As I think I said in this column the other week, I used to sneak into English lectures at University College London, while officially studying at the School of Oriental and African Studies round the corner. I attended these lectures with such keenness and regularity that an English student called John Bradley, who now writes sometimes on Middle Eastern politics for this paper, one day asked me to contribute to the London Review — a UCL student literary magazine. I chose to review a handbook of ferret husbandry by the artisan hunter D. Brian Plummer, who was my favourite writer at the time. I’d never written anything other than school or college essays before, let alone had anything printed. A few weeks later, there was my ferret husbandry review between glossy covers among erudite and witty contributions about Henry James and Ronald Firbank. I was thrilled and embarrassed in equal measure.
A few days later, John Bradley said to me that one of the UCL professors had liked my contribution and wanted to meet me. It was a professor with an honorary chair — the Lord Northcliffe Chair of Modern English Literature — whom I had neither met nor heard lecture so far. ‘Don’t be intimidated by his dour Scot persona,’ he advised me. ‘He’s actually quite funny.’ So John Bradley arranged a time and together we went to see this professor of his. He was in his study, which was huge and bare and totally devoid of books, except one paperback novel that the professor was reading on his lap with great absorption. As we walked in, he held the book aloft triumphantly like a trophy of war. ‘Yes!’ he hissed, through defiant, gritted teeth.
I was introduced. The professor said he’d enjoyed my ferrets piece, the best thing he’d read for a long time, he said. Did I like football, he said? Who did I support? I told him, and we chatted about football. He was Spurs. Then he said I should write a book. He would put me in touch with his agent. All she needed from me was a chapter and a synopsis. Then we could tout it round the publishers and flog it. A book? What of, I said? Autobiography, he said. Then he wondered whether either of us had a second class stamp on us by any chance. It seemed to be a matter of urgency. As it happened, I had a book of them, which impressed and delighted him more than anything. This professor, whoever he was, struck me as humble yet defiant, deadpan yet alive, miserable yet humorous. A comedian. Above all, he seemed to repudiate utterly any deference owing to his position, whatever anyone might imagine that to be.
His agent was in touch promptly. Her name was Alexandra Pringle. Just a chapter and a synopsis, she said. That’s all. So I did that and sent it to her, and she sent it to some publishers, and then she took me around the same publishers so they could have a look at me. We went to Penguin, Granta, Fourth Estate and Hamish Hamilton. At the sight of Alexandra Pringle walking in, all the publishers and their minions would light up with pleasure, and they seemed very glad to see me too, and I had the impression that the professor had got me on the books of one of the top agents in London. Her office address was 9 Orme Court. Spike Milligan had rooms on the ground floor. As a child I addressed to there the only fan letter I ever wrote to Spike Milligan, and for years afterwards the address 9 Orme Court held a kind of magical significance for me. You could also smell Eric Sykes’s cigar smoke on the first-floor landing. Meanwhile I was still committing Swahili noun classes to memory and sneaking into English lectures at UCL.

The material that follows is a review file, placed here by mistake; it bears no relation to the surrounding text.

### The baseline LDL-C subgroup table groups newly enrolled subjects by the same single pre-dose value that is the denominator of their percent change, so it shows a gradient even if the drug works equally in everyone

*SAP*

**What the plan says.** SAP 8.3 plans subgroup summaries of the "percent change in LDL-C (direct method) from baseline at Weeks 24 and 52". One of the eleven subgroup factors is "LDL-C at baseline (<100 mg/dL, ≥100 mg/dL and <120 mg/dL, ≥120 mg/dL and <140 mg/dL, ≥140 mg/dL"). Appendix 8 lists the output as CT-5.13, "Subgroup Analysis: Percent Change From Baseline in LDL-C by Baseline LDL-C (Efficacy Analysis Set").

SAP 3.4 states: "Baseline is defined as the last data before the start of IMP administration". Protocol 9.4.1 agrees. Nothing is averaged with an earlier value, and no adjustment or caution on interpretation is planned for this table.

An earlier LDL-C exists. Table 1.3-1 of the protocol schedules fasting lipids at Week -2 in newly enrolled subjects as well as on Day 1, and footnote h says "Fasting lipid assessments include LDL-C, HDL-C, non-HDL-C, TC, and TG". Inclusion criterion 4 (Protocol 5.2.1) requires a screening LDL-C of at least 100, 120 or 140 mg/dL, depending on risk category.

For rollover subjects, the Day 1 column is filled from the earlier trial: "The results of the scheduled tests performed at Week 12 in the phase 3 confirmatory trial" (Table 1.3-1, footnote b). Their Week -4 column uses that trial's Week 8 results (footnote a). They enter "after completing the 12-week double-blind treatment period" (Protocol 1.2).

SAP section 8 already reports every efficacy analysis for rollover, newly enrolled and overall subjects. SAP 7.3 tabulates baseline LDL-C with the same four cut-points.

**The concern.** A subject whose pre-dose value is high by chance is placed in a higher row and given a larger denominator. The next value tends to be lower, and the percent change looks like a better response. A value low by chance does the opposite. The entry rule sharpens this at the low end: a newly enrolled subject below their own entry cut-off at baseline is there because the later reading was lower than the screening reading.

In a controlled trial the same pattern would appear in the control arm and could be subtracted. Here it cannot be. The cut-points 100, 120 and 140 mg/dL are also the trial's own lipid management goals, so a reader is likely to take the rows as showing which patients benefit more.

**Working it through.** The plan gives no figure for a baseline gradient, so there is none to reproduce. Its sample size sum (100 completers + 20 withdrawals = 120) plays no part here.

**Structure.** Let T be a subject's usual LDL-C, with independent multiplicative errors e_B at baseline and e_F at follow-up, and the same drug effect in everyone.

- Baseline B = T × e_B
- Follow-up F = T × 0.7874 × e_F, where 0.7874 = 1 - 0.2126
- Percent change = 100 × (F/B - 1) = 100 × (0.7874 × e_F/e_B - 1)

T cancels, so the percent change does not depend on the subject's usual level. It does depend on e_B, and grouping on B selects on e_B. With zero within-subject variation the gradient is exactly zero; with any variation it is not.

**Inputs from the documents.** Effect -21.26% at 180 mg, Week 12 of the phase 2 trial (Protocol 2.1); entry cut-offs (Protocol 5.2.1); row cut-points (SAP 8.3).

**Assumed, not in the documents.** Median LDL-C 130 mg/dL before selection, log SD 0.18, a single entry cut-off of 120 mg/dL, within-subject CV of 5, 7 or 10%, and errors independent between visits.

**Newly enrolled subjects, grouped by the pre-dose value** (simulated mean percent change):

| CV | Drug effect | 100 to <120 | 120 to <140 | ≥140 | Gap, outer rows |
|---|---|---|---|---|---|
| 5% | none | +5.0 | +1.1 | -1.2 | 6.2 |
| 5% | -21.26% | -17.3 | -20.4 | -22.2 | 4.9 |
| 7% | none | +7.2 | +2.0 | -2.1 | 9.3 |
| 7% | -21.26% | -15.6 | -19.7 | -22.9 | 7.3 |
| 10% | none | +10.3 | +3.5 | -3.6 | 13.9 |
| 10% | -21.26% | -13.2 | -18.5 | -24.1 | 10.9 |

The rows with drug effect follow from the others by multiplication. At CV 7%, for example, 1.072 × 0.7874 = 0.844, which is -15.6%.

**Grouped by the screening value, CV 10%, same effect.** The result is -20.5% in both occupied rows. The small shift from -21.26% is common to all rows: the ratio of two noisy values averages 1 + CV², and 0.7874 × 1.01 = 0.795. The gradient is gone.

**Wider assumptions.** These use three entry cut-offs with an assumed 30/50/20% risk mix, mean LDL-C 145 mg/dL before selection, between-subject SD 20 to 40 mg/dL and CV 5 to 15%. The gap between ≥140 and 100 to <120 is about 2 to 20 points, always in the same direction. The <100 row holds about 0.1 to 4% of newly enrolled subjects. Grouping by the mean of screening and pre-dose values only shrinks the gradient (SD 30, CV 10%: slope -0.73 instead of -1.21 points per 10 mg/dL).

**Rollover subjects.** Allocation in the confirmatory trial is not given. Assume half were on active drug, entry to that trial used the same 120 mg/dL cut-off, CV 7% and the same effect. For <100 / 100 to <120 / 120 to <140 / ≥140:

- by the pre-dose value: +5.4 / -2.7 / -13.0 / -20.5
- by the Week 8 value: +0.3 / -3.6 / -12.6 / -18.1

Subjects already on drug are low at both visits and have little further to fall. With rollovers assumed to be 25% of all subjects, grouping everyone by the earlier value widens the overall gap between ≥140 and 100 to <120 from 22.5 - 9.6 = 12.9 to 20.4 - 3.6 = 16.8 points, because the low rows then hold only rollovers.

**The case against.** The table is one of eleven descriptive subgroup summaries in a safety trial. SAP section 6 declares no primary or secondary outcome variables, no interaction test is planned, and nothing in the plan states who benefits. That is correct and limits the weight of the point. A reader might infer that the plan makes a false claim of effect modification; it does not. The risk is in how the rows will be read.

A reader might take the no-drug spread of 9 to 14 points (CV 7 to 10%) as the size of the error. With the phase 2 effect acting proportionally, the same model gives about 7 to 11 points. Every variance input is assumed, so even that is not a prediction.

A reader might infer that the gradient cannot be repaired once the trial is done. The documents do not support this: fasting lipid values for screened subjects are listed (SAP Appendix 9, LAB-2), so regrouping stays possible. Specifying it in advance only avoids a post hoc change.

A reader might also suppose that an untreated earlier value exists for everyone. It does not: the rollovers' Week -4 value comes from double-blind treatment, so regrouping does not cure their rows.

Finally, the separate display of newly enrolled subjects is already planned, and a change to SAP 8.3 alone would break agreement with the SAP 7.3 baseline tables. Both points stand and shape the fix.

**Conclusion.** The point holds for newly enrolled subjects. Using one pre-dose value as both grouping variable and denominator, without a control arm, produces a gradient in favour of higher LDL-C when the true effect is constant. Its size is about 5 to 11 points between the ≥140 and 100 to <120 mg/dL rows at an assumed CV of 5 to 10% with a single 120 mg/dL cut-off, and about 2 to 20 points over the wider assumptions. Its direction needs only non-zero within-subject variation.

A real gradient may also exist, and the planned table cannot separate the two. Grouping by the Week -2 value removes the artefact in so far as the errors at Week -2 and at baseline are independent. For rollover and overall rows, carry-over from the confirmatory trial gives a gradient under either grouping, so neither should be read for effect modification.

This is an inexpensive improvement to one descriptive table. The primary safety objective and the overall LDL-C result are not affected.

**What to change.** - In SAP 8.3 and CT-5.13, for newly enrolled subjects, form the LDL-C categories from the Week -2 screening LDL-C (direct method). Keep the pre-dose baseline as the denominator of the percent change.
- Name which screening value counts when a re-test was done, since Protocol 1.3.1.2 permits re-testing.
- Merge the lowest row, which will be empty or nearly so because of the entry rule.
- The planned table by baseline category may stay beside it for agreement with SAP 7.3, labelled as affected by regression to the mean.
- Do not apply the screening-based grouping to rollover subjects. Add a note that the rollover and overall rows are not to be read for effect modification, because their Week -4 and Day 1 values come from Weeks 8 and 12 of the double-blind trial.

Several publishers were interested in my book, so it was auctioned. Hamish Hamilton won it with a bid of £55,000. When I went to see the professor to tell him about my extraordinary bit of luck, he wasn’t at all surprised. Did I have another stamp on me, he said? I gave him a stamp. ‘James Boswell,’ he said. ‘Ever read Boswell?’ I admitted it: I hadn’t. ‘I love Boswell,’ he said. He said the word ‘love’ with such feeling I thought he was going to cry.
Karl Miller died last month aged 83. The obituaries said he was ‘the greatest literary editor’ of his time, and that he took on and championed many writers being published today. I’m so thick, I didn’t really know much about him until I read last week’s obituaries. He used to call me his ‘great white hope’. I failed him, of course. And I never kept in touch. But after reading those heartfelt and admiring obituaries last week, my pride at being one of Karl’s increased tenfold.
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